Despite LG’s Robotic Failure, 2018 is Shaping Up to Be the Year Home Robots Come to the Masses

Yesterday LG’s marketing director hit the headlines for the wrong reasons when his CES presentation of home robot Cloi went horribly wrong. After a promising start where the robot, pronounced kloh-ee, answered a number of queries and interacted with kitchen appliances, it stopped working, turning the presentation into cringe-worthy viewing that many have described as “disastrous”.

David VanderWaal, LG’s US marketing chief, attempted to make light of the situation, saying “Cloi doesn’t like me evidently”, but the incident will likely prompt many declarations that home robots are not yet ready for the mass market.

But looking at the wider spectrum of product unveilings at this year’s CES, it’s clear that home robots are making a move on the mass market in a big way, in many forms and for many applications. And if that translates into the product launches being promised, this coming Christmas could be dominated by robotic gifts.

LG’s home robot Cloi, which had a dreadful launch at CES. Image courtesy of LG

LG isn’t the only company offering humanoid home robots. Today also saw the launch of the Aeolus Robot, a multifunctional robot complete with an arm that – at least in theory – allows it to perform tedious household tasks such as vacuuming, mopping and tidying away items.

Integrated with Amazon Alexa and Google home, the robot has the ability to move freely around your home, and can recognise thousands of items and remember where it last saw them, meaning it should be able to help you find your missing keys.  Helpfully, it can also map your home’s layout and identify individual family members.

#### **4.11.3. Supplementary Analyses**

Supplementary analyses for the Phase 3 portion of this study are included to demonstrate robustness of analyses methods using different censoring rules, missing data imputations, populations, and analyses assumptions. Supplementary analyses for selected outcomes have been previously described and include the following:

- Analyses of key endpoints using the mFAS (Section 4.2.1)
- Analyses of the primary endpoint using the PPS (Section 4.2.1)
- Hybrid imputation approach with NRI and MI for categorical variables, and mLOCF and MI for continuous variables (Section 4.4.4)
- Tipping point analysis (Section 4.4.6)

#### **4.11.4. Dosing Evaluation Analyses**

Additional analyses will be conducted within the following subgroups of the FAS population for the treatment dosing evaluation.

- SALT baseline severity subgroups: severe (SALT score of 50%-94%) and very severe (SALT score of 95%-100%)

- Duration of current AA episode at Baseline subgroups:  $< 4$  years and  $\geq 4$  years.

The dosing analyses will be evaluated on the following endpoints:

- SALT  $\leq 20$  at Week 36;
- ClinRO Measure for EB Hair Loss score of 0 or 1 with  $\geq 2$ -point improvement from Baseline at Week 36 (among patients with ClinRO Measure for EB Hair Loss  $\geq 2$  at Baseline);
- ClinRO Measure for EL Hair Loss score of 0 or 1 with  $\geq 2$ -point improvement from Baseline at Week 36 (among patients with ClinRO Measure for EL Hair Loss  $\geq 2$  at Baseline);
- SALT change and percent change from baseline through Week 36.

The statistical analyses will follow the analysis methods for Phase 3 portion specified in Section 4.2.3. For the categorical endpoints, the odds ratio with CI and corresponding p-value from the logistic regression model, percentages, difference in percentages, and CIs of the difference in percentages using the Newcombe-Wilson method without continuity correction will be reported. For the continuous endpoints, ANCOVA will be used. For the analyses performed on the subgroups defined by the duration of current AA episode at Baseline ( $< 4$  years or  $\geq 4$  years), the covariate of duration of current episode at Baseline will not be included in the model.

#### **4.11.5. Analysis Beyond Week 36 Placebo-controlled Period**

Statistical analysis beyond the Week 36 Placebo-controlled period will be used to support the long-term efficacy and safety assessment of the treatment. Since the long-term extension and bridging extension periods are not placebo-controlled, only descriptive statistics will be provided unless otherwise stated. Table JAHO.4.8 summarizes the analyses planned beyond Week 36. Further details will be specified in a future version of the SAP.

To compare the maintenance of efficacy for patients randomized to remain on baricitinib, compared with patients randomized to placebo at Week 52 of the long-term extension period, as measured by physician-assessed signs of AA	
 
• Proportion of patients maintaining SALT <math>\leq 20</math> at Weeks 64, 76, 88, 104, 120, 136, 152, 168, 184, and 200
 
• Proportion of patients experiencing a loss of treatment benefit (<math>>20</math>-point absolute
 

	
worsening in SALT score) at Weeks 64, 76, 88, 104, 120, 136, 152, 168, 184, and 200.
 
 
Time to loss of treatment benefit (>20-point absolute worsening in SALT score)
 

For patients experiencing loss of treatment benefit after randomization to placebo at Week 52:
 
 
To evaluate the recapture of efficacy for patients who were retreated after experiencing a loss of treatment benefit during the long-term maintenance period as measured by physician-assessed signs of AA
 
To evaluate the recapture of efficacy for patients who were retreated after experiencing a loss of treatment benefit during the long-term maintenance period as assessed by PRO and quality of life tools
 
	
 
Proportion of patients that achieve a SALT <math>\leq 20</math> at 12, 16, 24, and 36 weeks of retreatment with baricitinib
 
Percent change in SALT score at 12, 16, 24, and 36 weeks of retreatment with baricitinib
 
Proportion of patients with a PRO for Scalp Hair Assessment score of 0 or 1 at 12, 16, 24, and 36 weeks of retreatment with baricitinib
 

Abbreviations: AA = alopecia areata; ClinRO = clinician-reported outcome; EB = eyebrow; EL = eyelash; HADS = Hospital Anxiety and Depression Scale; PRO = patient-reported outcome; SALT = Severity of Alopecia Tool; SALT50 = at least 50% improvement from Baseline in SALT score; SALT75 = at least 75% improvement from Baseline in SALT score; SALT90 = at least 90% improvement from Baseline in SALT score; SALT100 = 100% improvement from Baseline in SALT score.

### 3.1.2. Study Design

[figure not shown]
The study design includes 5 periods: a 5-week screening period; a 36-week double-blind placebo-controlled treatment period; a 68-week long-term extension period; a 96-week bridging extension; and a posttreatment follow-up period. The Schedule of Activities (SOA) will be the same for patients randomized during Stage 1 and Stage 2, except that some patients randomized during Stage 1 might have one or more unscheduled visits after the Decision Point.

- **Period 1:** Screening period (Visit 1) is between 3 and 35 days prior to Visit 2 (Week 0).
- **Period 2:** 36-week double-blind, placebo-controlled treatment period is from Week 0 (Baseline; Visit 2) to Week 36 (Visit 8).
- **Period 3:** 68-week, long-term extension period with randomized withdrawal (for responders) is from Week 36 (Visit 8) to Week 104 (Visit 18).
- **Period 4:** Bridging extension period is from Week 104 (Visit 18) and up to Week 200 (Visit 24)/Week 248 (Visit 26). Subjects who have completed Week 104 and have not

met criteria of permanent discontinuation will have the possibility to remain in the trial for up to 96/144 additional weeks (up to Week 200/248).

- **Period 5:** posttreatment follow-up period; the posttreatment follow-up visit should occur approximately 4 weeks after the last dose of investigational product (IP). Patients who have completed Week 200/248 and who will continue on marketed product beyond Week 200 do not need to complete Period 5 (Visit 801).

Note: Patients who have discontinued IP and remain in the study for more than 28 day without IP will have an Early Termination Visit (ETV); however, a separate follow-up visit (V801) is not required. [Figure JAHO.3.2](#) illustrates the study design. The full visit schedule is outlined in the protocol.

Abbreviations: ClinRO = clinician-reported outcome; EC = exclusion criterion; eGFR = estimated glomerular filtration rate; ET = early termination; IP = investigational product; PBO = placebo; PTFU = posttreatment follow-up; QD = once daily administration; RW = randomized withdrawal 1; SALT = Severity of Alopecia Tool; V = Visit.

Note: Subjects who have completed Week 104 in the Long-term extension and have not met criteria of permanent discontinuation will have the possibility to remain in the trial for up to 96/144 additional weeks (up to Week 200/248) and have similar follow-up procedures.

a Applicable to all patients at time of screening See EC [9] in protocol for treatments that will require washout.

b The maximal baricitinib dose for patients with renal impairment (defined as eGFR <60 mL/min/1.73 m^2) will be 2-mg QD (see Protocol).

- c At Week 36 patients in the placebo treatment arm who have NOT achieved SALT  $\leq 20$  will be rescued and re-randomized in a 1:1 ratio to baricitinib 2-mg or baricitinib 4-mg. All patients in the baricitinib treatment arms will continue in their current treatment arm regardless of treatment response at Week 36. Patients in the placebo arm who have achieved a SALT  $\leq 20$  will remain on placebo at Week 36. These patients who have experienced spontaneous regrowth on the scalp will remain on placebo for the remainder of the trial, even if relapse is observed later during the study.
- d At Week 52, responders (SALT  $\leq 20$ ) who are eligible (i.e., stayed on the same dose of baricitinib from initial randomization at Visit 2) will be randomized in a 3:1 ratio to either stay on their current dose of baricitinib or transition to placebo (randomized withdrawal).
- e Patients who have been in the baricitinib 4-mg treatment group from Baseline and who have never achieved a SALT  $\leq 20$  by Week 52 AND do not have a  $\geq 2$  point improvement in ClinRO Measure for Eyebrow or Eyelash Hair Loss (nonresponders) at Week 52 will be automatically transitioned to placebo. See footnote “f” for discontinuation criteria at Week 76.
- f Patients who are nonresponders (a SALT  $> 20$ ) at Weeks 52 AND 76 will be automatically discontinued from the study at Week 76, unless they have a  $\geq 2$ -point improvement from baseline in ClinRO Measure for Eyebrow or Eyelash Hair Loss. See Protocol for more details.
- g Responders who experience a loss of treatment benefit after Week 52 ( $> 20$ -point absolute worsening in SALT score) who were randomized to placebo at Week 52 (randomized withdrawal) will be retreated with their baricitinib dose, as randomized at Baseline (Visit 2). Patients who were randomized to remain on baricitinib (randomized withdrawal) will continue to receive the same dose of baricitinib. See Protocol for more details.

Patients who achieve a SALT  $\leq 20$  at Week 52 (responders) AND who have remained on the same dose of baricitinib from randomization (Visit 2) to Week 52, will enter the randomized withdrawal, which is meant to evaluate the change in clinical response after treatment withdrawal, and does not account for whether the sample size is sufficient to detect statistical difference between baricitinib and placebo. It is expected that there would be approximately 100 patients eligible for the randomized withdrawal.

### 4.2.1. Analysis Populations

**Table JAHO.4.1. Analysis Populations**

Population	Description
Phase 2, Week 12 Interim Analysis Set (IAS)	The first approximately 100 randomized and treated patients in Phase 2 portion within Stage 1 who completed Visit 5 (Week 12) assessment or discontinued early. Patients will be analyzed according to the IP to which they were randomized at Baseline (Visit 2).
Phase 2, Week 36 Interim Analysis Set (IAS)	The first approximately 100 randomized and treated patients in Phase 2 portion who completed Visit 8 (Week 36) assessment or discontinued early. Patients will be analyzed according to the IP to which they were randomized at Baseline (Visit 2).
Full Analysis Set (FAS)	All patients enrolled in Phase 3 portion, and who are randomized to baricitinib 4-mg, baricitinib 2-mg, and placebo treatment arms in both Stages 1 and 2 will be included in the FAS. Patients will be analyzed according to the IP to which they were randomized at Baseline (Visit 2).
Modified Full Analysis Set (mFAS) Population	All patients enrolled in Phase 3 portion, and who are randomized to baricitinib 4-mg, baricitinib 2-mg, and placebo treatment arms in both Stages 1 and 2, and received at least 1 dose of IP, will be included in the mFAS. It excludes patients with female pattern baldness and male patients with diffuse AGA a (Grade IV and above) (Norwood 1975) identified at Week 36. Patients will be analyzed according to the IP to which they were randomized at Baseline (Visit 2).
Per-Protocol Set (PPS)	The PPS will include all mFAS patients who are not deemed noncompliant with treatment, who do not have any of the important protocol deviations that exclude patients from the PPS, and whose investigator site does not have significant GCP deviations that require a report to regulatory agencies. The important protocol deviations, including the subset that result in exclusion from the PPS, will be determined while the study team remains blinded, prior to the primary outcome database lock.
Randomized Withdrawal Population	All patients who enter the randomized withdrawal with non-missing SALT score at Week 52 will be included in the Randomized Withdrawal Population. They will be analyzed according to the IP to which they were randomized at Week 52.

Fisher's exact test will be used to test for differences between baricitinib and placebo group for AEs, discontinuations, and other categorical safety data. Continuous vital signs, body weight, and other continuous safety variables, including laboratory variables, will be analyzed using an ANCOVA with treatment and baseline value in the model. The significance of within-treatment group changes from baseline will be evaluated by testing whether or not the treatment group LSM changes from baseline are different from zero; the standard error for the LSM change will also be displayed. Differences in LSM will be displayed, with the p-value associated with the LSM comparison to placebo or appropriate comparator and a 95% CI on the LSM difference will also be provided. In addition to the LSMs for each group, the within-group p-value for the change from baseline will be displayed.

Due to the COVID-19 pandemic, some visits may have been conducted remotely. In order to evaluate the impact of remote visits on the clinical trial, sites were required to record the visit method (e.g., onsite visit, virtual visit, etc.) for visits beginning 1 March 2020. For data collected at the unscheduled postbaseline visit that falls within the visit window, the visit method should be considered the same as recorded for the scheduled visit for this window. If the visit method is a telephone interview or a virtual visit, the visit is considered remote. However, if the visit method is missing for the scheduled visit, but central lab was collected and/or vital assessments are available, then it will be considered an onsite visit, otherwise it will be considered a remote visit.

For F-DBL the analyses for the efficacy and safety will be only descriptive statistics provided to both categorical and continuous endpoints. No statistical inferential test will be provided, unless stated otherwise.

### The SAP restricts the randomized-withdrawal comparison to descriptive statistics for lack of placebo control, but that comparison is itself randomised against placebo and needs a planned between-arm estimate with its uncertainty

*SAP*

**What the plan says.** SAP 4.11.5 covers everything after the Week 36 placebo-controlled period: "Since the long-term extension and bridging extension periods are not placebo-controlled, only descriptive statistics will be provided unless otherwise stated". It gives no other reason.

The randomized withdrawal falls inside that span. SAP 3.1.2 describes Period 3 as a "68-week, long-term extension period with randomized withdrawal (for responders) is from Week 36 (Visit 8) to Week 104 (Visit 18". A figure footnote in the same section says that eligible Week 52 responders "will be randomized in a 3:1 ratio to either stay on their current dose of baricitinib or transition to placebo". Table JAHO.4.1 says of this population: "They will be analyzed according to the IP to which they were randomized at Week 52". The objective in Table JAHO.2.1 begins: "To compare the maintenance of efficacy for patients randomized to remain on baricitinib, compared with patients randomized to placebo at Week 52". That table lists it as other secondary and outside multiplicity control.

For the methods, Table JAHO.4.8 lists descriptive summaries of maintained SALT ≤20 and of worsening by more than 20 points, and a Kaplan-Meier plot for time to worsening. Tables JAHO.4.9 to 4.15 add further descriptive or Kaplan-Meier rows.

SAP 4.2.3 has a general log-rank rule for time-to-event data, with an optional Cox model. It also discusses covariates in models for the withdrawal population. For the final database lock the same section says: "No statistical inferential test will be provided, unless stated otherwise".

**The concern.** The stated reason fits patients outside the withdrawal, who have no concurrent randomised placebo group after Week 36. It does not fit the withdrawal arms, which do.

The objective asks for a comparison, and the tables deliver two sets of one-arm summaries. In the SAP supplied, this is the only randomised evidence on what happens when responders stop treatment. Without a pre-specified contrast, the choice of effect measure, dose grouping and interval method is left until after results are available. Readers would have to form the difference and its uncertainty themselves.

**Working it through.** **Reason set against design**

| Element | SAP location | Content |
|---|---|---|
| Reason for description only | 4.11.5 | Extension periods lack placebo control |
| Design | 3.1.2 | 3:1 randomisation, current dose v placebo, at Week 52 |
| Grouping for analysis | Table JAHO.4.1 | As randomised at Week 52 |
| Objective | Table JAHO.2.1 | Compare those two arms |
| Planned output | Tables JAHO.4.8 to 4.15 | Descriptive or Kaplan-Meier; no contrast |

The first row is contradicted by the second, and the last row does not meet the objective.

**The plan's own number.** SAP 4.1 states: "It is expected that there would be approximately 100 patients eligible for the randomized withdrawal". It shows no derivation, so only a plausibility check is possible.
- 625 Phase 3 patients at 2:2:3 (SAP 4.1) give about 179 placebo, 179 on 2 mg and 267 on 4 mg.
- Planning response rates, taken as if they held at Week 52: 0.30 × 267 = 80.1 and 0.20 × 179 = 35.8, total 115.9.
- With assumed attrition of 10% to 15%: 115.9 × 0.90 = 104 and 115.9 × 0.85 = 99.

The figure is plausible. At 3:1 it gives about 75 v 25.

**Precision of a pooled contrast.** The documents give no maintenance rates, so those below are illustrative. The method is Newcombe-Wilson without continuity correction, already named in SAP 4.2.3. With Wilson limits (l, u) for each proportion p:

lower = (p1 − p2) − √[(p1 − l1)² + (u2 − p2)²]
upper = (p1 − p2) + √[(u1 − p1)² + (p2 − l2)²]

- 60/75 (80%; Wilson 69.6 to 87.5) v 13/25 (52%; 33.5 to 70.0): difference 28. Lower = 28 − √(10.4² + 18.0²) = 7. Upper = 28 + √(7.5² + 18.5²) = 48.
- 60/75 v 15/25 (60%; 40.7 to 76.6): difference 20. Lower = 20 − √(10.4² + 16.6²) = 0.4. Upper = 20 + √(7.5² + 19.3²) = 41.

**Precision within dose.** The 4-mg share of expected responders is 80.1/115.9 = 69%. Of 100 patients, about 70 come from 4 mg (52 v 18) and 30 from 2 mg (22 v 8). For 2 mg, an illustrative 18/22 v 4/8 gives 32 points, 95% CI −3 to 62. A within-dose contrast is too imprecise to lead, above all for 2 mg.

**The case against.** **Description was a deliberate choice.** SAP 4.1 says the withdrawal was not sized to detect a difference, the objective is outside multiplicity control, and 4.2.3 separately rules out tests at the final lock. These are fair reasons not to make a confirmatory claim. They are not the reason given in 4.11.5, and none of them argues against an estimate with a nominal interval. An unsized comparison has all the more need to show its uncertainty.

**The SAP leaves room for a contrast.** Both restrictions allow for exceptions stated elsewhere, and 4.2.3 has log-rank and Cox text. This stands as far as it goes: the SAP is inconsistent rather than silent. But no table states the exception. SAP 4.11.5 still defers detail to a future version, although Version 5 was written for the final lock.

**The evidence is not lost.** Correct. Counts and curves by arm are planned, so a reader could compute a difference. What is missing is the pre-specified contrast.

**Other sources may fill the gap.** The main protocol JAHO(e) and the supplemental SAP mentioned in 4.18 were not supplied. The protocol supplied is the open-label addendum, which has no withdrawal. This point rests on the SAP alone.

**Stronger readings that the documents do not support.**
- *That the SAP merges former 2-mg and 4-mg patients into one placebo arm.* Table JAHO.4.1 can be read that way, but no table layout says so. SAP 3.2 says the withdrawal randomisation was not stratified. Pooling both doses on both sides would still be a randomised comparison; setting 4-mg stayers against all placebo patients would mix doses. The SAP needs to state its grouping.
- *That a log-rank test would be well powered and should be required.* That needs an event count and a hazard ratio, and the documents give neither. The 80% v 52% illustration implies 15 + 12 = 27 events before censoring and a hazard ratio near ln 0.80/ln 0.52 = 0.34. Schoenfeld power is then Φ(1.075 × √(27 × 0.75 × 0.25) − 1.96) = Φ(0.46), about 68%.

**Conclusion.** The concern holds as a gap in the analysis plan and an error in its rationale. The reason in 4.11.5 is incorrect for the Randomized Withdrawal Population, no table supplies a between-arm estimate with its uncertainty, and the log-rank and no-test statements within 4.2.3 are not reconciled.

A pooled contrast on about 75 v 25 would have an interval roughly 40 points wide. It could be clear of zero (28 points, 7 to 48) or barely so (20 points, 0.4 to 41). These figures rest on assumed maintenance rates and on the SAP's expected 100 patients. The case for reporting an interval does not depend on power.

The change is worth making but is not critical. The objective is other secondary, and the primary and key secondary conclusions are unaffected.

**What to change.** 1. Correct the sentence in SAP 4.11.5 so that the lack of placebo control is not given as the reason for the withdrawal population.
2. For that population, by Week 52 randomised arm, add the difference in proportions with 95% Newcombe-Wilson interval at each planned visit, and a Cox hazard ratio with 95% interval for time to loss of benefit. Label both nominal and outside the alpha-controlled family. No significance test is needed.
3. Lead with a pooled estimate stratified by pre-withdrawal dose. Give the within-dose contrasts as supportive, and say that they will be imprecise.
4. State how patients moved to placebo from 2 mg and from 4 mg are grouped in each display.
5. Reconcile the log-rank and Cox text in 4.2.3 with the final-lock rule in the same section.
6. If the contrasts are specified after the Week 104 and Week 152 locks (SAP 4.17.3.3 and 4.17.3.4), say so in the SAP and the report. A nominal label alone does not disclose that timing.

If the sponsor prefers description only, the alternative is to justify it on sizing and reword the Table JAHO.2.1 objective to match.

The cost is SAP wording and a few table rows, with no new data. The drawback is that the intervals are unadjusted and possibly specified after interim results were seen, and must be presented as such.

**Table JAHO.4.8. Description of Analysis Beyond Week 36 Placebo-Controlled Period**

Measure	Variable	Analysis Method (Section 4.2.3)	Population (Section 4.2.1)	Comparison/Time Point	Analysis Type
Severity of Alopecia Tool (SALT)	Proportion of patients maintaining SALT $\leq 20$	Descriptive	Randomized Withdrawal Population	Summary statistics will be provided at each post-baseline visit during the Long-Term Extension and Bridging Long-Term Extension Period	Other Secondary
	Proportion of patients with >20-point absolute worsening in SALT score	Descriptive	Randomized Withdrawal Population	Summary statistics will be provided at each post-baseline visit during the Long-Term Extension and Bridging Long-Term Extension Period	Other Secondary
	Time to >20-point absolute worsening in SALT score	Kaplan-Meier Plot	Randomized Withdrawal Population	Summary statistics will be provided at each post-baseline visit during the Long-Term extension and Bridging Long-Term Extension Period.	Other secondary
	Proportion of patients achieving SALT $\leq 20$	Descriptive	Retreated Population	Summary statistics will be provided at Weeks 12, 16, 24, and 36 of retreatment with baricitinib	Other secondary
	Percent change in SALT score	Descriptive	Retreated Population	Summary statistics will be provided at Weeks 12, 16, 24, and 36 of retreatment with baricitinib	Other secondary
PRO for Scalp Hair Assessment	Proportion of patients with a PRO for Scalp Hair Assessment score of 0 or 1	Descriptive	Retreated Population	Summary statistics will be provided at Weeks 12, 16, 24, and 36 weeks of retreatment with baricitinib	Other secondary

“Costing less than a family vacation overseas, the Aeolus Robot makes the dream of having a home robot a reality and frees up valuable time for you to do the things you want to do,” said Alexander Huang, Global CEO of Aeolus Robotics.

The Aeolus Robot is designed to realise the robot butler dream. Image courtesy of Aeolus Robotics

While Aeolus seems set to realise the home robot Jetsons dream, there are also a number of pseudo humanoid home robots with a similar form factor to LG’s Cloi. Indian startup Emotix, for example, announced the rollout of its child-focused companion robot Miko+ to the US market last week, which has a similarly compact and cute appearance, but is focused on providing learning and play experiences to growing children.

“Through extensive research and observation, we found that current generations of social robots did not address the unmet needs of parents to foster closer interactions between family members as well as integrating their involvement in their children’s learning and development process, “ said Sneh Vaswani, CEO and founder of emotix.

“We understood this conundrum facing parents and wanted to develop a social robot that would provide benefits to them on a number of levels, giving children a technology interface that becomes a strong value addition to and not a substitute for the family unit, and that also enables parents to actively participate in their child’s developmental education.”

Miko is designed specifically for children. Image courtesy of Emotix

Not all home robots attempt to mimic the human form. ShadeCraft, for example, has announced that it is releasing its robotic garden umbrella, Sunflower, to market this year. Charged by the sun and equipped with Wi-Fi and Bluetooth connectivity, the umbrella is designed to create a Wi-Fi hotspot in your garden while tracking and responding to the sun to keep you in the shade. It also comes equipped with speakers, sensors and voice interaction, allowing you to provide audio for parties, monitor air quality, weather conditions and security and give voice commands.

“We felt that in order to introduce consumers to the concept of robotic objects co-existing in their environment, we needed to establish an identifiable and iconic object,” said Armen Gharabegian, CEO and founder of ShadeCraft.